Ron Kohavi, Distinguished Engineer & General Manager Analysis & Experimentation, Microsoft
The Internet provides developers of connected software, including web sites, applications, and devices, an unprecedented opportunity to accelerate innovation by evaluating ideas quickly and accurately using trustworthy controlled experiments (e.g., A/B tests and their generalizations). From front-end user interface changes to backend recommendation systems and relevance algorithms, from search engines (e.g., Google, Microsoft’s Bing, Yahoo) to retailers (e.g., Amazon, eBay, Netflix, Etsy) to social networking services (e.g., Facebook, LinkedIn, Twitter) to Travel services (e.g., Expedia, Airbnb, Booking.com) to many startups, online controlled experiments are now utilized to make data-driven decisions at a wide range of companies. While the theory of a controlled experiment is simple, and dates back to Sir Ronald A. Fisher’s experiments at the Rothamsted Agricultural Experimental Station in England in the 1920s, the deployment and mining of online controlled experiments at scale (e.g., hundreds of experiments run every day at Bing) and deployment of online controlled experiments across dozens of web sites and applications has taught us many lessons. We provide an introduction, share real examples, key lessons, and cultural challenges.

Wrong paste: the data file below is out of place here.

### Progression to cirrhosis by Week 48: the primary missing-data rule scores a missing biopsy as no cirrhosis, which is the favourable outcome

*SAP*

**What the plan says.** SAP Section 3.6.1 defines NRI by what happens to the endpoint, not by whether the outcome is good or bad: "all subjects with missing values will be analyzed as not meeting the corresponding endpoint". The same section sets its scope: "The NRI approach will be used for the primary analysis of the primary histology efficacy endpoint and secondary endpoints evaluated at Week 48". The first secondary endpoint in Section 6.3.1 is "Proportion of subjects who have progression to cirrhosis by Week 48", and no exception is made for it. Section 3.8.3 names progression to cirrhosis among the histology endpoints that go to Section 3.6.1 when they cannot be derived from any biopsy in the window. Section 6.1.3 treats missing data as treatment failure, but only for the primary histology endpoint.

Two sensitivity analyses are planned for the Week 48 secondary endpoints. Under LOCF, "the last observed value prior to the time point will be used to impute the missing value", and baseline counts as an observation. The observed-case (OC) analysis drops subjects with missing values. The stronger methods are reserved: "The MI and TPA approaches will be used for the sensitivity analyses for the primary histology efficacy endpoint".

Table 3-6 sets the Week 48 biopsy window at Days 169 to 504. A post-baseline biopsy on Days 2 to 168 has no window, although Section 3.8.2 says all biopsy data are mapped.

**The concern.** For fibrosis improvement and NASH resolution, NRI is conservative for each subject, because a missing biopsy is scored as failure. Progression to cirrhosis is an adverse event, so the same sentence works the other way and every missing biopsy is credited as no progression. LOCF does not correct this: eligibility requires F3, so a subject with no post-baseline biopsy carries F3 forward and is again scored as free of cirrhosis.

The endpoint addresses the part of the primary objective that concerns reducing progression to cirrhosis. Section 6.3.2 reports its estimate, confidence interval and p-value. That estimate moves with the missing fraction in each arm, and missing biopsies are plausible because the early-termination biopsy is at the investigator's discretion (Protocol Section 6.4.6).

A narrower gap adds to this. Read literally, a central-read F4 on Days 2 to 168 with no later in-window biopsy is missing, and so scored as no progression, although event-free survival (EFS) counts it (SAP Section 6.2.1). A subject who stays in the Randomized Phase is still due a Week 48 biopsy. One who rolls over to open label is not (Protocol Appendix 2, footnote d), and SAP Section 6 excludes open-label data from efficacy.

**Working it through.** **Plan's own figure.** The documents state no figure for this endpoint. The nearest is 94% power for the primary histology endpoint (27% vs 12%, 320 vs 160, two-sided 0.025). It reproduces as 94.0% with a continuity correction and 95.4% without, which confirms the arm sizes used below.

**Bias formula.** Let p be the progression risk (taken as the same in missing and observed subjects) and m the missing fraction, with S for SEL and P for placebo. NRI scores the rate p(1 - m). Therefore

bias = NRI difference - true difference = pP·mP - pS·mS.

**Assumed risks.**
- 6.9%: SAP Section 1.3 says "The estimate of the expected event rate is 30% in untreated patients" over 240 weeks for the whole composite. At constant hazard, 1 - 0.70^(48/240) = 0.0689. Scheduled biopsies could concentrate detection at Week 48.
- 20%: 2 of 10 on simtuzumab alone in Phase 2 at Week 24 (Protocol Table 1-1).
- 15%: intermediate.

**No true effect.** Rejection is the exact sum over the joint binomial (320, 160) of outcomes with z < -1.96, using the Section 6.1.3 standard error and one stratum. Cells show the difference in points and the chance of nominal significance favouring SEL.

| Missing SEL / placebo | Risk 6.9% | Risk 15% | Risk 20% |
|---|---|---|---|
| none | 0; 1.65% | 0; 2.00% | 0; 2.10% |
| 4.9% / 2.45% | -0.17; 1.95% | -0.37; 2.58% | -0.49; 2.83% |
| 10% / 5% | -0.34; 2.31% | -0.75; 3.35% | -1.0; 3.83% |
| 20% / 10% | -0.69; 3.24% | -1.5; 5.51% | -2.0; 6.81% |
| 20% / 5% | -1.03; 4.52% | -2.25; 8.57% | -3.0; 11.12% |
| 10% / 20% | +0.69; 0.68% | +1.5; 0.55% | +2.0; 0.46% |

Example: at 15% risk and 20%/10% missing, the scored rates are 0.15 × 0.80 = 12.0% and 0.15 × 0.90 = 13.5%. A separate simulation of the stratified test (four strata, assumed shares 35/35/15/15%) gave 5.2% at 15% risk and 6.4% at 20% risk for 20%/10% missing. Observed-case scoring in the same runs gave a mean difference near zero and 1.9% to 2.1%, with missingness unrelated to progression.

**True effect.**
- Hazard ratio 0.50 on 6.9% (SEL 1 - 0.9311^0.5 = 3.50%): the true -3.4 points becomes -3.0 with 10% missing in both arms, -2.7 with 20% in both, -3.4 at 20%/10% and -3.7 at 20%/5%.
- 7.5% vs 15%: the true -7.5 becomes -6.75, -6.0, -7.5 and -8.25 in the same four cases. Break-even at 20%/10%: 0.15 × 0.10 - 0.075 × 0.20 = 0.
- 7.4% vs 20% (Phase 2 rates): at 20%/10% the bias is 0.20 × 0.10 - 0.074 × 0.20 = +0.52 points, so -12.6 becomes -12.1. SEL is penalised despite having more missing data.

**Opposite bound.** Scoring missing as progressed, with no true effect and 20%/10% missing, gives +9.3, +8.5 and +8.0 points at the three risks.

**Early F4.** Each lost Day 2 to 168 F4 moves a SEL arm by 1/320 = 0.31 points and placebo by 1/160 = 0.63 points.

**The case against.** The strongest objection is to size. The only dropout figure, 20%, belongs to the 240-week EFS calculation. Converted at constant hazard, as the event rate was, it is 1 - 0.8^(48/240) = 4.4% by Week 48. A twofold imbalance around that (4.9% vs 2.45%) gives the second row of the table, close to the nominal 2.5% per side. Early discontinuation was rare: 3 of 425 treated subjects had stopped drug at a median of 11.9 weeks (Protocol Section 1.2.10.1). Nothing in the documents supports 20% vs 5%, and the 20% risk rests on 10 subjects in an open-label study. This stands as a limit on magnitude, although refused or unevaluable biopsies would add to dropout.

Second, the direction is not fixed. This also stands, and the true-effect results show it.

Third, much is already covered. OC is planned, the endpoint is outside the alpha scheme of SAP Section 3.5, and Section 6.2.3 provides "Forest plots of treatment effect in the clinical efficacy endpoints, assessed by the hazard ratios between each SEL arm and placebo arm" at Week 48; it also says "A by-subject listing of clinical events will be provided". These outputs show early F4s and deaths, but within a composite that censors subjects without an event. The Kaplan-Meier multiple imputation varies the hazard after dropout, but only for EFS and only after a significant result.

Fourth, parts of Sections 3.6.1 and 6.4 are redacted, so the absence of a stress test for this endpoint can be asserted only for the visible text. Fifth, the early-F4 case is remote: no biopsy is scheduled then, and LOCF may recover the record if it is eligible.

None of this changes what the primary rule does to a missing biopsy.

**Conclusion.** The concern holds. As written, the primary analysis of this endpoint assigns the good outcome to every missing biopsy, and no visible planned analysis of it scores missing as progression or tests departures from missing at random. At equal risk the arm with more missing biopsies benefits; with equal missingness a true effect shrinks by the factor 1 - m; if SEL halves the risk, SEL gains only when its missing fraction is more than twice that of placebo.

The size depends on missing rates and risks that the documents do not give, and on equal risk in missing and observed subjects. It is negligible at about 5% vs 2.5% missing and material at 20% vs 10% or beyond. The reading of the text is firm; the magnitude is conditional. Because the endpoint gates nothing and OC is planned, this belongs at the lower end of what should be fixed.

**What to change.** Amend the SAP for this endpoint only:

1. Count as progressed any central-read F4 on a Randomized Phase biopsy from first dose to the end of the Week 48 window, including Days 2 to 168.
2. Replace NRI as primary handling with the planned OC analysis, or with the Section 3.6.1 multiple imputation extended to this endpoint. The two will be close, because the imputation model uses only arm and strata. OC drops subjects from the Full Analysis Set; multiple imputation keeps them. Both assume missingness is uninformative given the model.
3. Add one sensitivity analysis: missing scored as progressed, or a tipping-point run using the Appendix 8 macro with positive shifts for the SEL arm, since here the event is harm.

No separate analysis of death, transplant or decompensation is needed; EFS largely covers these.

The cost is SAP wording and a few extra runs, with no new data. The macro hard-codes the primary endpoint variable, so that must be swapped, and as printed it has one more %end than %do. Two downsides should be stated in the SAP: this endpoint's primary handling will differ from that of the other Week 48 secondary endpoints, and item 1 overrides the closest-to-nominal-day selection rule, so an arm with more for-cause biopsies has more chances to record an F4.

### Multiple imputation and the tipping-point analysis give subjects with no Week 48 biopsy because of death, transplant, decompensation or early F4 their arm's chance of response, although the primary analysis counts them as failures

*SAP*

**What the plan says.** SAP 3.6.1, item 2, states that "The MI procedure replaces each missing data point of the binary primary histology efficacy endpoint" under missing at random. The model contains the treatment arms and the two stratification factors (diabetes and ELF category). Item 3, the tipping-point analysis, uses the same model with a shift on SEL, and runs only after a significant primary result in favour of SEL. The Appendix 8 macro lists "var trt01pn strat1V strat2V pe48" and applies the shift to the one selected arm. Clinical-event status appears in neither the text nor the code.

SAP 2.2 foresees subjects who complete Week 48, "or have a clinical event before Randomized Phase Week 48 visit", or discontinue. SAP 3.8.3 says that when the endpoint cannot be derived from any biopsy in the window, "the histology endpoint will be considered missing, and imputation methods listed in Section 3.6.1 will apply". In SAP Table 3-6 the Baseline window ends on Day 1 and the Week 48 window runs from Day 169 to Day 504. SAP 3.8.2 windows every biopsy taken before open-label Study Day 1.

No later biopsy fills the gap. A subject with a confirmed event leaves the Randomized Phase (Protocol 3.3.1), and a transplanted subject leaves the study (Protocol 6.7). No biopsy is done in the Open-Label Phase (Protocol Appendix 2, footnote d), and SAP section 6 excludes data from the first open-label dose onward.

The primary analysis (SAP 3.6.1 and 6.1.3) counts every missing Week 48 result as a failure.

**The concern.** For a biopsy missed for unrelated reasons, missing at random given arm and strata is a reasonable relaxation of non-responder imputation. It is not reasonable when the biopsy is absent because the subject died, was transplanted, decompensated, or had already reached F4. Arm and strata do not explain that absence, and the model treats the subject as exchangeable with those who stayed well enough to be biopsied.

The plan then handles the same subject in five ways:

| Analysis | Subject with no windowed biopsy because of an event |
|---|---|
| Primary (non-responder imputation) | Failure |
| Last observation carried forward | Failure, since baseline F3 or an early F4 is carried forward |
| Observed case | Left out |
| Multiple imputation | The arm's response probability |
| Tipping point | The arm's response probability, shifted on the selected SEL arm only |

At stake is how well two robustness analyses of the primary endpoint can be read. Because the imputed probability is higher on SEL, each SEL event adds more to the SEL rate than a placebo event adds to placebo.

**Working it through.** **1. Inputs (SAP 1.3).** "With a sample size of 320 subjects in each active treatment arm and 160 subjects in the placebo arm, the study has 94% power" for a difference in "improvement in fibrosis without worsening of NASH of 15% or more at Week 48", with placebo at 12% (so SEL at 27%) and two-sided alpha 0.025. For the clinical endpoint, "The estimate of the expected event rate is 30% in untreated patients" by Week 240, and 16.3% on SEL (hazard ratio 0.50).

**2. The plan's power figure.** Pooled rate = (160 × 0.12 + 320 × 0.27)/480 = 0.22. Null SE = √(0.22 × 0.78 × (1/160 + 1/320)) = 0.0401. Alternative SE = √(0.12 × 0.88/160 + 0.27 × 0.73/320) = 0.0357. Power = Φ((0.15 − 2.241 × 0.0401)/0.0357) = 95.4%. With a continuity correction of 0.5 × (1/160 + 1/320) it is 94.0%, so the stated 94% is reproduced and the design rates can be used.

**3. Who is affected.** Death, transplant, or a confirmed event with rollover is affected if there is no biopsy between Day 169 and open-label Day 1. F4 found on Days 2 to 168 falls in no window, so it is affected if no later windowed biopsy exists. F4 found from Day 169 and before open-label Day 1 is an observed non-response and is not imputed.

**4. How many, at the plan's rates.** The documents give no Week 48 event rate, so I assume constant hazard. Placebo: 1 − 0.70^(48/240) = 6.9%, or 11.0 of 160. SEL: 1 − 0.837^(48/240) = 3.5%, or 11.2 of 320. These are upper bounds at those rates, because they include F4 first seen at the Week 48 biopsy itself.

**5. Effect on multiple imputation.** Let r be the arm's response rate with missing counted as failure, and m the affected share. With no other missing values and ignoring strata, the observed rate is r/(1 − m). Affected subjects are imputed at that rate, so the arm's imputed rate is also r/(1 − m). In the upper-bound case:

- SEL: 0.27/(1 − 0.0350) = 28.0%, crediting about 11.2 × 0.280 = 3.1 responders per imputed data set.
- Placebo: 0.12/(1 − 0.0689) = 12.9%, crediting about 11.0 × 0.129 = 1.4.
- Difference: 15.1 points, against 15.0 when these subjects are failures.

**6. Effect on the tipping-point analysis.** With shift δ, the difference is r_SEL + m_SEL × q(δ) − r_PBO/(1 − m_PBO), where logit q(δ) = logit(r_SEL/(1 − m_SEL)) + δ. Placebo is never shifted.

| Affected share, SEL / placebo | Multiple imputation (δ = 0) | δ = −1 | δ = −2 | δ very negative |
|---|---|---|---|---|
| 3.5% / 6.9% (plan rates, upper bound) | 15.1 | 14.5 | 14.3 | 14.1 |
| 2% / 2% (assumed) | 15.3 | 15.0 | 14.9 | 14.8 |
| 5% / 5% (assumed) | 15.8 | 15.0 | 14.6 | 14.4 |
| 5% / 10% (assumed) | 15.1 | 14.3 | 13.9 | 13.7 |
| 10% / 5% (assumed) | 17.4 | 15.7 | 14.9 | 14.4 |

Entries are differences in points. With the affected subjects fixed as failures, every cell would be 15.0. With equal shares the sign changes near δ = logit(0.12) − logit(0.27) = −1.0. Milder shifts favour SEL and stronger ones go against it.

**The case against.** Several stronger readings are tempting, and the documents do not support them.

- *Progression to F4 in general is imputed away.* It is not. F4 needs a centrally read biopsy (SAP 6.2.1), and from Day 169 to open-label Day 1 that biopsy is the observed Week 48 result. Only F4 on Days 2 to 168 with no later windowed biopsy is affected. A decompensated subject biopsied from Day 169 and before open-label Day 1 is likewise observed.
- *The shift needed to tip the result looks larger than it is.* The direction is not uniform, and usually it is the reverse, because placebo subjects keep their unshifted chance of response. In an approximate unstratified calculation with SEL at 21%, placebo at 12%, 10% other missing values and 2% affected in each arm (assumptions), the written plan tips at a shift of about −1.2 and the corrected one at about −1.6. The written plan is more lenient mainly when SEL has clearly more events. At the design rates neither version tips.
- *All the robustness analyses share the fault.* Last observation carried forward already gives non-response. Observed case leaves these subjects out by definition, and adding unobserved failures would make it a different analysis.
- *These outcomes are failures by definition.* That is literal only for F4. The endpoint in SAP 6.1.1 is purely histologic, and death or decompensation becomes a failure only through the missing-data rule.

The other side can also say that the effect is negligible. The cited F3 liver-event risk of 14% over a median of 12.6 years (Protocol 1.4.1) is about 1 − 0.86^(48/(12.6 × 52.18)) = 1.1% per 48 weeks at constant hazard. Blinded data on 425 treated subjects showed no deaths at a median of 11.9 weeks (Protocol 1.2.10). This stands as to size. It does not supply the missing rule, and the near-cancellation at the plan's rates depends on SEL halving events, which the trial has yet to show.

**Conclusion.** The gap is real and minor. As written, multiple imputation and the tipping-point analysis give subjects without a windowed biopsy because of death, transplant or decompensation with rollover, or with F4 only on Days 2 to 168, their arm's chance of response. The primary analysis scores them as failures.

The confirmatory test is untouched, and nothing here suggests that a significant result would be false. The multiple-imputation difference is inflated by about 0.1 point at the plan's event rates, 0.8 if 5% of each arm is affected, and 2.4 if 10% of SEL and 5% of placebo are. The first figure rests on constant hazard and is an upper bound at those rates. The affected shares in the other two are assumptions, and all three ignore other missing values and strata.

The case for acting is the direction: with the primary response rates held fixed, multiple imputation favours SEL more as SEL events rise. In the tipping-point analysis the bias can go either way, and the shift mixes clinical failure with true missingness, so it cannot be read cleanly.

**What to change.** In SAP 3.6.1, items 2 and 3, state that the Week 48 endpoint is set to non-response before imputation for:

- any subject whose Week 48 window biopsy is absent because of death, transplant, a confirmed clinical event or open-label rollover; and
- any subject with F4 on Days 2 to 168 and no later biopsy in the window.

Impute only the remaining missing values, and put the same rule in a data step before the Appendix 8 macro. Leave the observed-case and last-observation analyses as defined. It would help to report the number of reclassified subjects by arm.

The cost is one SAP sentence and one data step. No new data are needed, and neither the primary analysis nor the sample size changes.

Ronny Kohavi is a Microsoft Distinguished Engineer and the General Manager for Microsoft's Analysis and Experimentation team at Microsoft's Applications and Services Group. He was previously Partner Architect at Bing, part of the Online Services Division at Microsoft. He joined Microsoft in 2005 and founded the Experimentation Platform team in 2006. He was previously the director of data mining and personalization at Amazon.com, and the Vice President of Business Intelligence at Blue Martini Software, which went public in 2000, and later acquired by Red Prairie. Prior to joining Blue Martini, Kohavi managed MineSet project, Silicon Graphics' award-winning product for data mining and visualization. He joined Silicon Graphics after getting a Ph.D. in Machine Learning from Stanford University, where he led the MLC++ project, the Machine Learning library in C++ used in MineSet and at Blue Martini Software. Kohavi received his BA from the Technion, Israel. He was the General Chair for KDD 2004, co-chair of KDD 99's industrial track with Jim Gray, and co-chair of the KDD Cup 2000 with Carla Brodley. He was an invited speaker at the National Academy of Engineering in 2000, a keynote speaker at PAKDD 2001, an invited speaker at KDD 2001's industrial track, a keynote speaker at EC 10 (2010), a keynote speaker at Recsys 2012, a keynote speaker at Emetrics 2014, and a keynote speaker at KDD 2015. His papers have over 27,000 citations and three of his papers are in the top 1,000 most-cited papers in Computer Science. His Twitter handle is @ronnyK